Erin Tolley, Canada Research Chair in gender, race, and inclusive politics at Carleton University, agreed that the appointment process should change. She also said Rideau Hall should change how it promotes the honour.

“I think Rideau Hall needs to rethink how it goes about publicizing the Order of Canada, talking to a wider range of Canadians about how one becomes an Order of Canada recipient,” Tolley said.

Tolley said Rideau Hall could change its achievement criteria.

“The Order of Canada is a rather elite definition of service, and I think that understanding of what constitutes excellence or contribution may also contribute to underrepresentation in appointments and nominations,” she said.

“So I think more needs to be done about thinking through what constitutes meritorious service and maybe adopting a broader definition of excellence,”

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NDP says Alberta premier’s prosecutor review flawed, calls for outside investigation

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Alberta premier's prosecutor

Alberta’s Opposition leader says Premier Danielle Smith’s assurance of a thorough investigation into allegations of interference with Crown prosecutors is “an empty talking point” given new details on the search itself.

NDP Leader Rachel Notley said that while the Smith-directed email search covered the four-month period in question, any deleted message was erased from the system after just a month, meaning the relevant time period for those emails was likely missed.

“It is outrageous that Danielle Smith is really naive enough to think that Albertans would trust an internal investigation that has not been transparently conducted, that has been conducted by people who answer to her, and that only considered deleted emails that go back 30 days,” Notley said Thursday in Calgary.

“This is an empty talking point and nothing else,” she added, renewing a call for an independent, judge-led inquiry into whether Smith and her office interfered in the administration of justice.

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Smith ordered an email review last weekend after CBC News reported allegations that a staffer in the premier’s office sent a series of emails last fall to Crown prosecutors questioning their assessment and direction in cases related to the blockade at the Coutts, Alta., U.S. border crossing in early 2022.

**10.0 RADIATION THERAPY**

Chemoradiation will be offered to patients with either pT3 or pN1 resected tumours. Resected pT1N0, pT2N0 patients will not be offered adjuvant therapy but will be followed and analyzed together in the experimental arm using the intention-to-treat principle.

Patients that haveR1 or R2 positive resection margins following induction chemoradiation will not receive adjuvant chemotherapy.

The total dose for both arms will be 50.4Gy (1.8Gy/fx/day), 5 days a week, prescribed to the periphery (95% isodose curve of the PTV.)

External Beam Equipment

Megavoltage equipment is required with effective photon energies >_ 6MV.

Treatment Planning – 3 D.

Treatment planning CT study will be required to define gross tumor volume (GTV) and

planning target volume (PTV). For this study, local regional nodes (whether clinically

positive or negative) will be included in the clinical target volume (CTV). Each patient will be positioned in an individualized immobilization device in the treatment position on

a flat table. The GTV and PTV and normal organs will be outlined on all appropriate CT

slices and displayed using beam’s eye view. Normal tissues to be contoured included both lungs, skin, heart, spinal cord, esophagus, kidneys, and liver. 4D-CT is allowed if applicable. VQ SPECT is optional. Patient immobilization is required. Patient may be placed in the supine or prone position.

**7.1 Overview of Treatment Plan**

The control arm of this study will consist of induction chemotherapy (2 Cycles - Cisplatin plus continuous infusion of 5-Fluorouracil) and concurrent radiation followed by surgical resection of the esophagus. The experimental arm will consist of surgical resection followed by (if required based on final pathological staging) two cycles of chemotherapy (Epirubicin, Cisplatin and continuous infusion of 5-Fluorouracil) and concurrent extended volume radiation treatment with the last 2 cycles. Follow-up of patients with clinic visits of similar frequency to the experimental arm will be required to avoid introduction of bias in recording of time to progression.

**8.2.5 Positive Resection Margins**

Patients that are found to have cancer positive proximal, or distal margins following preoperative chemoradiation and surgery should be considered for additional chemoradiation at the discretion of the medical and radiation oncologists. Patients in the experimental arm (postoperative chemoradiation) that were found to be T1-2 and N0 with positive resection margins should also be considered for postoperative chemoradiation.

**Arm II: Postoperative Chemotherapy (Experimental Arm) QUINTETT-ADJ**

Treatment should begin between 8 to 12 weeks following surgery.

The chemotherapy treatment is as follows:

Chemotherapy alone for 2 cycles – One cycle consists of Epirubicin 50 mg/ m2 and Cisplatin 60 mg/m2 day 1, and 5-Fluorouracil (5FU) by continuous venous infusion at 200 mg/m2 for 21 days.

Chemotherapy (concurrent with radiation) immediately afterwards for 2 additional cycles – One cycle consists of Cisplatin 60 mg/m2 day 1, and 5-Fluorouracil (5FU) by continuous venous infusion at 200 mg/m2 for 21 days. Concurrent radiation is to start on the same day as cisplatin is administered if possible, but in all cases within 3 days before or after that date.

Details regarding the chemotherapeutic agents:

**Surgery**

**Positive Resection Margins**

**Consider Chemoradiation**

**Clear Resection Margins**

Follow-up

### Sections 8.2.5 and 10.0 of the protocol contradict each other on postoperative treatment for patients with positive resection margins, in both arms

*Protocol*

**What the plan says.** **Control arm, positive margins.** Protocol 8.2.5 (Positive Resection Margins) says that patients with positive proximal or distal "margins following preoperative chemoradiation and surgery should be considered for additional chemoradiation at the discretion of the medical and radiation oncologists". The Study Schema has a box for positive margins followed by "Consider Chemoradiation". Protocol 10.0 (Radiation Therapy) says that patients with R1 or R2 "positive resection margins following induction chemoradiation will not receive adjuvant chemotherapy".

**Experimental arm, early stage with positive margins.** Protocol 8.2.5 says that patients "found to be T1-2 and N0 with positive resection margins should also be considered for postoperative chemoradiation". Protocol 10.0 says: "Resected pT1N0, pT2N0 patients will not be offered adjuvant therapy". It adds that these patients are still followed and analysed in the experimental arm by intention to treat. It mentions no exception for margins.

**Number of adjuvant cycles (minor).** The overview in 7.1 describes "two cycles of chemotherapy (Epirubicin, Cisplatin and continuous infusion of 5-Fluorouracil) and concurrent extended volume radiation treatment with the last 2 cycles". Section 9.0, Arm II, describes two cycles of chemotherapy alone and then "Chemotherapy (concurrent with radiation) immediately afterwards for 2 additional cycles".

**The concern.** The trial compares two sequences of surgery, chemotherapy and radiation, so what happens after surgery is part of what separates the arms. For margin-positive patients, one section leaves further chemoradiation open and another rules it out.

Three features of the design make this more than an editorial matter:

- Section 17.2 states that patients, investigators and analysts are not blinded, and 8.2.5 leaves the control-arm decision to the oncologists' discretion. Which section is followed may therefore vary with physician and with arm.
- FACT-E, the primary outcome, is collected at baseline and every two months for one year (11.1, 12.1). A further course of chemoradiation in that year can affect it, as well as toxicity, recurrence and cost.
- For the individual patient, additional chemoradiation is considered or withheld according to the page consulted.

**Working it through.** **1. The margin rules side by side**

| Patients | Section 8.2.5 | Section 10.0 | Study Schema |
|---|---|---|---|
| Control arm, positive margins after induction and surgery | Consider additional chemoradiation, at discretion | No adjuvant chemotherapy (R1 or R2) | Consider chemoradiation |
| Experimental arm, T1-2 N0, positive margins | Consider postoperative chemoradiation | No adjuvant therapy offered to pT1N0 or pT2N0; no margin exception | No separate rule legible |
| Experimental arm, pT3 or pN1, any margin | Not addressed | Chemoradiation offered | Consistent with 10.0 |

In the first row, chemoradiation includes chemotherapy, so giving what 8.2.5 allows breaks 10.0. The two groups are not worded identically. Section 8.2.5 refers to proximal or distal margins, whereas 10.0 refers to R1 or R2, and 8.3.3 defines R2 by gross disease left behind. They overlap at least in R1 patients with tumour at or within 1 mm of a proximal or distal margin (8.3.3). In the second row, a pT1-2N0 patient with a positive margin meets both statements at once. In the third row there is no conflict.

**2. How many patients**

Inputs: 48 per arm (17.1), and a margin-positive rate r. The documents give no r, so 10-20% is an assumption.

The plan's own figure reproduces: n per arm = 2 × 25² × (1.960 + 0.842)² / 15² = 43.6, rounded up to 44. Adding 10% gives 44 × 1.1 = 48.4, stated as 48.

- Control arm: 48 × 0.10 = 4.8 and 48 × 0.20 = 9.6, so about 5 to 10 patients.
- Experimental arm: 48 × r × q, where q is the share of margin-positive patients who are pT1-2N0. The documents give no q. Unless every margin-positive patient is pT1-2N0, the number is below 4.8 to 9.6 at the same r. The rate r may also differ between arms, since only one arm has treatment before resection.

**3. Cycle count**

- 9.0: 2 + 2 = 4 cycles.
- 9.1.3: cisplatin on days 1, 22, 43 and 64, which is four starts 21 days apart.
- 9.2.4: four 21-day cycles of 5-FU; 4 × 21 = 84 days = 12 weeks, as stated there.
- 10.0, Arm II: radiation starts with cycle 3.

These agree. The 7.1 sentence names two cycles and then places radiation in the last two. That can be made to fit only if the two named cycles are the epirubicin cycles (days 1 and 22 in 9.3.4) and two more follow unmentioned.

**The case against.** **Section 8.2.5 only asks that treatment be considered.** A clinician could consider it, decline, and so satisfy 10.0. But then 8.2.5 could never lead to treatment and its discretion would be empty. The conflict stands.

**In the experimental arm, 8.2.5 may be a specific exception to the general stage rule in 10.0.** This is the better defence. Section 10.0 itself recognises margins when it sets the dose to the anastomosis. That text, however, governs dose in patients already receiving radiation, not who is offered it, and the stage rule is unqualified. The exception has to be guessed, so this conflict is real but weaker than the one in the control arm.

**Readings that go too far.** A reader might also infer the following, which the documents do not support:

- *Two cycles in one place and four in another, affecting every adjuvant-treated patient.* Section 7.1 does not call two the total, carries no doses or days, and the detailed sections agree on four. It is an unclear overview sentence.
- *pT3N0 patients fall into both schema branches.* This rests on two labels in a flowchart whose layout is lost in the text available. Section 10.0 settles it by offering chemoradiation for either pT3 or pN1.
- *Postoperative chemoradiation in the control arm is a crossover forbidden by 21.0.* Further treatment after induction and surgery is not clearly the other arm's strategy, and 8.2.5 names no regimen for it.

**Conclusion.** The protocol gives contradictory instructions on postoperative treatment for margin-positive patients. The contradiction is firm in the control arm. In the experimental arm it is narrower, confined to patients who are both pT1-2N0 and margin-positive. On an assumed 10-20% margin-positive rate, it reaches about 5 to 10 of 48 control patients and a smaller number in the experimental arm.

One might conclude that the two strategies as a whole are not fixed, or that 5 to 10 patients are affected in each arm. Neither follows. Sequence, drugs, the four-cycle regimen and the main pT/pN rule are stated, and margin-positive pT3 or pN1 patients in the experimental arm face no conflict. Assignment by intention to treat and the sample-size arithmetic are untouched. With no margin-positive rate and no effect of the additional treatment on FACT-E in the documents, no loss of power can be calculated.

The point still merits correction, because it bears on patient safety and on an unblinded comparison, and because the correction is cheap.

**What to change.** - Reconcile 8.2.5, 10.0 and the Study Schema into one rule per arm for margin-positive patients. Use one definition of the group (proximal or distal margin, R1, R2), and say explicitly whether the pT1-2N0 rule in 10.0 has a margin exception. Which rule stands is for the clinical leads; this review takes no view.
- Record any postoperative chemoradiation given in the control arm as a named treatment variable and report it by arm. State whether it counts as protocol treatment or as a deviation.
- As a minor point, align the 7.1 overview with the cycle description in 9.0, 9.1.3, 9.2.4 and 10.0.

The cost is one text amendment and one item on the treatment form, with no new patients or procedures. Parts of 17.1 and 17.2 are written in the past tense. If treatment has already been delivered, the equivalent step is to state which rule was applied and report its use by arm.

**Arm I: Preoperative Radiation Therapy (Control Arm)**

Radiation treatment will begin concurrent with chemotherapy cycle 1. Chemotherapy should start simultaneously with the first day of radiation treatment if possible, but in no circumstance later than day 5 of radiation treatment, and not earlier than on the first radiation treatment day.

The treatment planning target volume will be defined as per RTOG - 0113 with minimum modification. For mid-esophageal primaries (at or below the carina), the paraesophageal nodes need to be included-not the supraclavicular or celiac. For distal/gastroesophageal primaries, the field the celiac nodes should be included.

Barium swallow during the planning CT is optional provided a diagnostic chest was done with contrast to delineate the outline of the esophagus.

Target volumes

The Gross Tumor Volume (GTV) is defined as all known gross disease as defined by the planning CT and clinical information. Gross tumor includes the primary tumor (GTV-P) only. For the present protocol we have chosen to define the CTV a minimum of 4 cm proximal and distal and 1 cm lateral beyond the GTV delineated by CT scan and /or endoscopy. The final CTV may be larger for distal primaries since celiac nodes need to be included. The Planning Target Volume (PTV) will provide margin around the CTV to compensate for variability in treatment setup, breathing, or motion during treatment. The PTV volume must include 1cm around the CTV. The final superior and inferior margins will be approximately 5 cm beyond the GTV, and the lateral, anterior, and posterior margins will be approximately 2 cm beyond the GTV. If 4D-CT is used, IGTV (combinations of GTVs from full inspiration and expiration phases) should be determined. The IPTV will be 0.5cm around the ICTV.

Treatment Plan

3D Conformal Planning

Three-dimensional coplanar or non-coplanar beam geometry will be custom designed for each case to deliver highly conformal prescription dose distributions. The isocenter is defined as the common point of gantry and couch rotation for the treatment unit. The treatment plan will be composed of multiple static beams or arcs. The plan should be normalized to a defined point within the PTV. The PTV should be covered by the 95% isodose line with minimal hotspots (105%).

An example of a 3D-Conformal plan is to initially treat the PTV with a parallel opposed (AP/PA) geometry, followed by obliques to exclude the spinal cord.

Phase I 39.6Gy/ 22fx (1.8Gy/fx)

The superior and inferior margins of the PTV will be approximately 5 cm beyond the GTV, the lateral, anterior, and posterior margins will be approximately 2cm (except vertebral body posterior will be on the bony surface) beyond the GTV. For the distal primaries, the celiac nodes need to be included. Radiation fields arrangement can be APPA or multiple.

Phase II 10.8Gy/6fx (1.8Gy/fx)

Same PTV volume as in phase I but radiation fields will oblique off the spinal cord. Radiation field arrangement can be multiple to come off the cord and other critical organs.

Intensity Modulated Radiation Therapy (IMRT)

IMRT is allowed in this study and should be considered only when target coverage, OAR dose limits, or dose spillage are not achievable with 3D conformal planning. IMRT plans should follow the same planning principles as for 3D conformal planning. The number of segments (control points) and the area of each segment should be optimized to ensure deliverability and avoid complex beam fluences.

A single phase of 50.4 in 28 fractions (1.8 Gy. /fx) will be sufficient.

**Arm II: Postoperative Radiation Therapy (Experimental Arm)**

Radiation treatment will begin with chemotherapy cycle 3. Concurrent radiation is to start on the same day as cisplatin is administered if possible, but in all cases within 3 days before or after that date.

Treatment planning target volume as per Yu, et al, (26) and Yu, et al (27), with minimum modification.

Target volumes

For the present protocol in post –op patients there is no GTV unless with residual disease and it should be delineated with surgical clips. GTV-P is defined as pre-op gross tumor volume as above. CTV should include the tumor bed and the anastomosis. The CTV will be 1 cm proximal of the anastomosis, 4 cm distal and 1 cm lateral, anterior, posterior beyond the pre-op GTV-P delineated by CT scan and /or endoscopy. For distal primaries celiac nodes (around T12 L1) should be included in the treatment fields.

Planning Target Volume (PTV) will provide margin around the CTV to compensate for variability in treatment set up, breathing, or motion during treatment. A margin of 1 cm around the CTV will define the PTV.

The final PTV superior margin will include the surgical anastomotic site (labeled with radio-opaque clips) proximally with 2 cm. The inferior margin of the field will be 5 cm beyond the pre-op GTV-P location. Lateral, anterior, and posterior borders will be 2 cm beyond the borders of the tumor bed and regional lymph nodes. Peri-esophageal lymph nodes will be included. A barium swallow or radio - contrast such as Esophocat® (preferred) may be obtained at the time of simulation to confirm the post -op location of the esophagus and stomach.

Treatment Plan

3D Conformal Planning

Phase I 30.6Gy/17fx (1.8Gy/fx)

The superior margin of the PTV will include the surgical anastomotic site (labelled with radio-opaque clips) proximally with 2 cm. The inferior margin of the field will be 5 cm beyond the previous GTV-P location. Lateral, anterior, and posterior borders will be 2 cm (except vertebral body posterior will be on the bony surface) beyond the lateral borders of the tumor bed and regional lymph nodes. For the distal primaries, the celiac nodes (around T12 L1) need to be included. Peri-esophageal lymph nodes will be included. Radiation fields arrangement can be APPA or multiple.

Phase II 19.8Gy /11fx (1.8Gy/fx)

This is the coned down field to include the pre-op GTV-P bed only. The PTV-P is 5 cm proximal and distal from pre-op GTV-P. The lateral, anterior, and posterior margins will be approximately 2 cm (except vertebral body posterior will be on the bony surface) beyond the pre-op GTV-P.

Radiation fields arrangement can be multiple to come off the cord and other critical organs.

The CBC did not specify precisely when the emails were sent and said it has not viewed the emails in question.

RCMP laid charges against several people involved in the three-week blockade at Coutts to protest COVID-19 restrictions. The charges range from mischief to conspiracy to commit murder.

On Monday, the Justice Department reported that a review of almost a million emails — incoming, outgoing and deleted — sent over a four-month period last fall turned up no evidence of any communications between prosecutors and the premier’s office.

However, Alberta Justice, in a statement to media outlets Wednesday, stated that deleted emails are only kept for 30 days, meaning the search for deleted emails would only capture those from around Dec. 22 onward and perhaps not capture deleted emails during the time frame in question.

Alberta Justice, along with Ethan Lecavalier-Kidney, who speaks for Justice Minister Tyler Shandro, declined to respond to requests Thursday for that statement or explain why the statement was now being withheld.

Notley’s comments came a day after Smith faced a second CBC story, quoting unnamed sources alleging she pressured Shandro and his office to intervene in COVID-related cases.

Smith reiterated in a statement: “All communications between the premier, her staff, the minister of justice, and ministry of justice public servants have been appropriate and made through the proper channels.”

In the statement, Smith also accused the CBC of publishing “a defamatory article containing baseless allegations” referring to the original email story.

Chuck Thompson, the CBC head of public affairs, said in a statement Wednesday: “We stand by the story which transparently attributes the allegations to trusted sources and provides context to the allegations.

“As is our practice, we gave the premier and her office an opportunity to react and we included that response prominently in the story, including the sub-headline.”

Smith has given multiple versions in recent weeks of what she has said to justice officials about COVID-19 cases.

She has not taken questions in a general news conference with reporters since the affair took off two weeks ago when Smith announced that she was talking to prosecutors about the COVID-19 cases.

Smith has said she talked to prosecutors directly and did not talk to prosecutors directly. She has said she reminded justice officials of general prosecution guidelines, but at other times said she reminded them to consider factors unique to the COVID-19 cases. She has also suggested the conversations are ongoing and that they have ended.

She has attributed the confusion to “imprecise” word choices.

In her statement Wednesday, Smith delivered a sixth version, now saying she met not only with Shandro and the deputy attorney general, but also with other unnamed “ministry officials” to discuss the possibility of legal amnesty to those charged with “non-violent, non-firearms pandemic-related violations.”